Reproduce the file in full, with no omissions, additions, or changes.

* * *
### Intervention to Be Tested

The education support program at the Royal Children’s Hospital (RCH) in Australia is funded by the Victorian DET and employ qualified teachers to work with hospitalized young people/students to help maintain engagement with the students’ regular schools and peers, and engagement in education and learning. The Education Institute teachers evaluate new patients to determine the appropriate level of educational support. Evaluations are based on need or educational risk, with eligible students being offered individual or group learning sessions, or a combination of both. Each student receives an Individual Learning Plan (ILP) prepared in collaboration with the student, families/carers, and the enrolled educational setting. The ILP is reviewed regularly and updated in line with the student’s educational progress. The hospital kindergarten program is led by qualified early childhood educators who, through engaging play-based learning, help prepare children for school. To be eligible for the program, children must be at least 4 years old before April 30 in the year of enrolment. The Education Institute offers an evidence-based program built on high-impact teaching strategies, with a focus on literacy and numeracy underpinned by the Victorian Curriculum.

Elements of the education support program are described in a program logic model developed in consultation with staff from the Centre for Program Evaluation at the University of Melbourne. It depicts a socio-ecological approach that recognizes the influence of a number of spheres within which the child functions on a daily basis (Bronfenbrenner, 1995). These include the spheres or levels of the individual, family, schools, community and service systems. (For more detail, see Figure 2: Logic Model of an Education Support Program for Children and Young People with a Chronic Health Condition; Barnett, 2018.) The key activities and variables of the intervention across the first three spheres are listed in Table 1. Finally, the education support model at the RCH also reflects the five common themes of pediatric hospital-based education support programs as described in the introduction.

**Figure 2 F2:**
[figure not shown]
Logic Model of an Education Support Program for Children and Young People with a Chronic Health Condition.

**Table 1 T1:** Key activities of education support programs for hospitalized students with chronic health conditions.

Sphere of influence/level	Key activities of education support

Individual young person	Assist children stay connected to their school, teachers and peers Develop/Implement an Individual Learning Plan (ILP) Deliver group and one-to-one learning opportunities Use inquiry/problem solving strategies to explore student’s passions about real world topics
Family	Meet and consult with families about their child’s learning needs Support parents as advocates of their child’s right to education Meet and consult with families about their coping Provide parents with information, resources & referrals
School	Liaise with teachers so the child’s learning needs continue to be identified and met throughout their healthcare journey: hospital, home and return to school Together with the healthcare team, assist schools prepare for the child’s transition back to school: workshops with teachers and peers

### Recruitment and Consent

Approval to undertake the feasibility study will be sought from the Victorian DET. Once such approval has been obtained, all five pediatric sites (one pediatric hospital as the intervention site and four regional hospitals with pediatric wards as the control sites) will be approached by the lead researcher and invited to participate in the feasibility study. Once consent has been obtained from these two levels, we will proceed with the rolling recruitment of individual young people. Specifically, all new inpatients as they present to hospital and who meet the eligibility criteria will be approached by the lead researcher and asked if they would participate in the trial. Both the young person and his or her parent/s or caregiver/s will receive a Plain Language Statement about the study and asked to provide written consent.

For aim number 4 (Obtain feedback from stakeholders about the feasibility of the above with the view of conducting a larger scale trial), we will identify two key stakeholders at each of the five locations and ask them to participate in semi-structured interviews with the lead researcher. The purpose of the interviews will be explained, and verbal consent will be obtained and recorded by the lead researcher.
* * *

### Intervention to Be Tested

The education support program at the Royal Children’s Hospital (RCH) in Australia is funded by the Victorian DET and employ qualified teachers to work with hospitalized young people/students to help maintain engagement with the students’ regular schools and peers, and engagement in education and learning. The Education Institute teachers evaluate new patients to determine the appropriate level of educational support. Evaluations are based on need or educational risk, with eligible students being offered individual or group learning sessions, or a combination of both. Each student receives an Individual Learning Plan (ILP) prepared in collaboration with the student, families/carers, and the enrolled educational setting. The ILP is reviewed regularly and updated in line with the student’s educational progress. The hospital kindergarten program is led by qualified early childhood educators who, through engaging play-based learning, help prepare children for school. To be eligible for the program, children must be at least 4 years old before April 30 in the year of enrolment. The Education Institute offers an evidence-based program built on high-impact teaching strategies, with a focus on literacy and numeracy underpinned by the Victorian Curriculum.

Elements of the education support program are described in a program logic model developed in consultation with staff from the Centre for Program Evaluation at the University of Melbourne. It depicts a socio-ecological approach that recognizes the influence of a number of spheres within which the child functions on a daily basis (Bronfenbrenner, 1995). These include the spheres or levels of the individual, family, schools, community and service systems. (For more detail, see Figure 2: Logic Model of an Education Support Program for Children and Young People with a Chronic Health Condition; Barnett, 2018.) The key activities and variables of the intervention across the first three spheres are listed in Table 1. Finally, the education support model at the RCH also reflects the five common themes of pediatric hospital-based education support programs as described in the introduction.

**Figure 2 F2:**
[figure not shown]
Logic Model of an Education Support Program for Children and Young People with a Chronic Health Condition.

**Table 1 T1:** Key activities of education support programs for hospitalized students with chronic health conditions.

Sphere of influence/level	Key activities of education support

Individual young person	Assist children stay connected to their school, teachers and peers Develop/Implement an Individual Learning Plan (ILP) Deliver group and one-to-one learning opportunities Use inquiry/problem solving strategies to explore student’s passions about real world topics
Family	Meet and consult with families about their child’s learning needs Support parents as advocates of their child’s right to education Meet and consult with families about their coping Provide parents with information, resources & referrals
School	Liaise with teachers so the child’s learning needs continue to be identified and met throughout their healthcare journey: hospital, home and return to school Together with the healthcare team, assist schools prepare for the child’s transition back to school: workshops with teachers and peers

### Recruitment and Consent

Approval to undertake the feasibility study will be sought from the Victorian DET. Once such approval has been obtained, all five pediatric sites (one pediatric hospital as the intervention site and four regional hospitals with pediatric wards as the control sites) will be approached by the lead researcher and invited to participate in the feasibility study. Once consent has been obtained from these two levels, we will proceed with the rolling recruitment of individual young people. Specifically, all new inpatients as they present to hospital and who meet the eligibility criteria will be approached by the lead researcher and asked if they would participate in the trial. Both the young person and his or her parent/s or caregiver/s will receive a Plain Language Statement about the study and asked to provide written consent.

For aim number 4 (Obtain feedback from stakeholders about the feasibility of the above with the view of conducting a larger scale trial), we will identify two key stakeholders at each of the five locations and ask them to participate in semi-structured interviews with the lead researcher. The purpose of the interviews will be explained, and verbal consent will be obtained and recorded by the lead researcher.